A recent social media storm brought to the fore the discussion of writers and film-makers and cultural appropriation of certain people’s stories. It was started by the rumour (which later was shown to be false) that Beyoncé was planning to write and star in a film about Saartje (Sarah) Bartmann, the “Hottentot Venus”. Bartmann was a Khoi woman who was taken from South Africa in the early 1800s to be shown in circus acts and other such places and eventually died in France. Her remains were put on show in a museum there until Nelson Mandela demanded they be returned. Eventually they were, and she was given a proper burial in South Africa.
Many people were angry that Beyoncé would think of “stealing” this story, they feared she would not give it the proper research and respect. They labelled it another instance of cultural appropriation. A Khoikhoi chief, Jean Burgess, said that Beyoncé lacked “the basic human dignity to be worthy of writing Sarah’s story let alone playing the part”. This view was countered by South African Guild of Actors member, Jack Devnarian on the BBC website who said film-makers had the “right to tell stories of people you find fascinating and that’s what we must be careful not to object to”.
What is cultural appropriation? It is the adoption or use of elements of one culture by a different culture often in an exploitive manner with little understanding of the history, experience, or traditions of the first culture.
I accept that cultural appropriation in various sectors of the arts has been and still is a problem. But I think people were jumping the gun with Beyoncé. Who can say she was not going to take the time to do her research and understand the politics, emotions and nuances of Saartje’s story? I thought that having a high profile person such as Beyoncé take up this story would bring a horrible part of the past to light, to let everyone see the crimes that took place. I would think that would be something South Africa and the Khoi people would want.
But then what about writers and cultural appropriation? Who do stories belong to? Should writers feel free to write about anything under the sun? Or are some stories off limits because of the tribe you belong to or the colour of your skin, your religion, your sex? Is it okay for a man to write as a woman? A black person to write as a Chinese person? Can a person in Australia write a novel about President Masire? Can a Motswana write a story about Queen Elizabeth?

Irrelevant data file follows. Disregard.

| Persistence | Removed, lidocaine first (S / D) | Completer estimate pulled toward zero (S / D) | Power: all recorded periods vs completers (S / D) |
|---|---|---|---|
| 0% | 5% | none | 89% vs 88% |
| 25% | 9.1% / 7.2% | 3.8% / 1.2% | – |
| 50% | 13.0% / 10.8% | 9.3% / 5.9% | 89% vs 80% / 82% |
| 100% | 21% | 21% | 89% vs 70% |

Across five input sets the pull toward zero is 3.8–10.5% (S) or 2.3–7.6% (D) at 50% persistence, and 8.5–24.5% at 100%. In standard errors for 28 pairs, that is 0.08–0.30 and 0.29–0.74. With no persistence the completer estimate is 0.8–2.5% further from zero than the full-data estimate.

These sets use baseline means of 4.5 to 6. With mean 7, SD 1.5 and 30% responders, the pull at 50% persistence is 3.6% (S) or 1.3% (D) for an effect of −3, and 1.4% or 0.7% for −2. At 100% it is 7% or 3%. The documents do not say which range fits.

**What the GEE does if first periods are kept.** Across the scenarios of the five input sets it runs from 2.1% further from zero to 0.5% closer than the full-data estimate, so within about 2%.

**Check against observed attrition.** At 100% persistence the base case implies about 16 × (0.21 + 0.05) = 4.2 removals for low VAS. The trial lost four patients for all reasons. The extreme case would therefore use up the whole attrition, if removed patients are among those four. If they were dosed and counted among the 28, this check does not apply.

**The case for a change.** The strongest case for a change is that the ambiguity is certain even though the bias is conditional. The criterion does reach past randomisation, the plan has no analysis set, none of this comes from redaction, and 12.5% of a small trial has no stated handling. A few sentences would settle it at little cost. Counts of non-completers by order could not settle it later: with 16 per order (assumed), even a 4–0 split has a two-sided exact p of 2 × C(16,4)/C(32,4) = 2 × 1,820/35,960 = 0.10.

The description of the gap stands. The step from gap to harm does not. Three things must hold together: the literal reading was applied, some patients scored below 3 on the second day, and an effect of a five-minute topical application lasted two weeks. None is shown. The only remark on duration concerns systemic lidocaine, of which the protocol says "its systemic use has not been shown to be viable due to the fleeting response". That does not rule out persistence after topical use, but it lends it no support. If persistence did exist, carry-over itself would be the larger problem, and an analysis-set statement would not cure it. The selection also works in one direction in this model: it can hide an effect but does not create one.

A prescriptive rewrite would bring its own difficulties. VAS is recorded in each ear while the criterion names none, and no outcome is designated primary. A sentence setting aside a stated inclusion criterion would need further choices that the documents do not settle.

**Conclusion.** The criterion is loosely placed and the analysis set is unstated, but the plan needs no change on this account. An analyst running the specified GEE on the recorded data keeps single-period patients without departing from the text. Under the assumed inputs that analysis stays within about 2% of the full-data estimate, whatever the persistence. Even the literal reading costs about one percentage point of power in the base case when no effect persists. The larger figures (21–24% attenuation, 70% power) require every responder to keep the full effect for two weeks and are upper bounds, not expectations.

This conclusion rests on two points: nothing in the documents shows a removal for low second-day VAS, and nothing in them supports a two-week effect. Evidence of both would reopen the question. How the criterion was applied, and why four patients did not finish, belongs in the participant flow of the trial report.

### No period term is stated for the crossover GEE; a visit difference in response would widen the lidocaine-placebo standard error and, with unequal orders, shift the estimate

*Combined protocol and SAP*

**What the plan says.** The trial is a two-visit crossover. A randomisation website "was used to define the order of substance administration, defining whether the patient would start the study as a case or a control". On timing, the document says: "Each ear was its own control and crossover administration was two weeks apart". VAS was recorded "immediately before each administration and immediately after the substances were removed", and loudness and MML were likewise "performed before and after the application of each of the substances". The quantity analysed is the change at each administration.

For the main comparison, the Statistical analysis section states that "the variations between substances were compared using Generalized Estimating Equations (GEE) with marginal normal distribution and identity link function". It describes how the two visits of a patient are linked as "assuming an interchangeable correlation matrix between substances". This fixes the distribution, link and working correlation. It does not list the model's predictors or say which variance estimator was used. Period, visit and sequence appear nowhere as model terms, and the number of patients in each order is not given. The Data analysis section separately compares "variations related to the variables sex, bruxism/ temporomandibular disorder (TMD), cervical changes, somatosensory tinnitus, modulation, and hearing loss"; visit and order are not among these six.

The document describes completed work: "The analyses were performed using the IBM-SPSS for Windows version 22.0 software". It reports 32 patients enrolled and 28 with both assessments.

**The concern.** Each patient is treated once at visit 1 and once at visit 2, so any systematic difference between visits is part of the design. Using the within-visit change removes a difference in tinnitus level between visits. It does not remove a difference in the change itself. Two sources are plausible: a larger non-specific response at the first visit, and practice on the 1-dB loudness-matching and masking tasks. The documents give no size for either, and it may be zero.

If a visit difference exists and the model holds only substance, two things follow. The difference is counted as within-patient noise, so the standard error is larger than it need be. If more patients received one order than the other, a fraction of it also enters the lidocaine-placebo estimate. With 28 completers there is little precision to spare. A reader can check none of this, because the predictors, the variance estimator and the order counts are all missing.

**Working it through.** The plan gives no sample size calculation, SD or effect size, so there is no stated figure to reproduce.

I have asked myself these questions. I’m always interested in how other writers approach the answers to these problems. One of my favourite writers, Aminatta Forna’s most recent novel, The Hired Man is set in Croatia and is about the effects of the war there. Some questioned if it was okay for a writer from Sierra Leone to be writing about Croatia, that it was not her story to tell. She thought otherwise.
I’ve never accepted the adage: write what you know. I think it is write what you can imagine. Write about places you’ve researched that have caught your imagination. I have never limited my stories to my one small and quite boring life. I would have stopped writing long ago if I had been forced to do that. What is the fun in writing fiction if you cannot imagine another person’s life? If you cannot walk in those shoes, feel those pains, and that happiness?
I am of the opinion that all stories belong to everyone. The story will be judged on its own merit. Does it hold human truth? Was it told well? That's all for me. The categories society slots me in for their social experiment is irrelevant. All that matters is: was I honest to the story and the people in it, and did I tell the story well. Full stop.
As Forna says in her excellent piece in The Guardian (“Don’t Judge a Book By Its Author”, 13 February, 2015) : “The writer of fiction says to the reader only this: come with me on a journey of the imagination and I will try to show you something you have not seen before. This is the gift of the writer to the reader.” And this is what she tells her writing students: “write what you want” and then adds “write it well”. I agree completely.
(This first appeared in my column It's All Write in Mmegi newspaper, 15 January 2016)
I agree,as an aspiring writer I own every story that I was part of,whether I heard it within a group or was told to me.
Thanks for some food for thought. I struggle with the conundrum you mention: I don't want to limit myself by sticking too close to my own perspective, but I don't want to make a mess of someone else's either.
I completely agree on the 'write what you' know fallacy as well. I've always thought it should be 'know what you write', but I like 'write what you want but write it well' a lot.
Nice one, Lauri.
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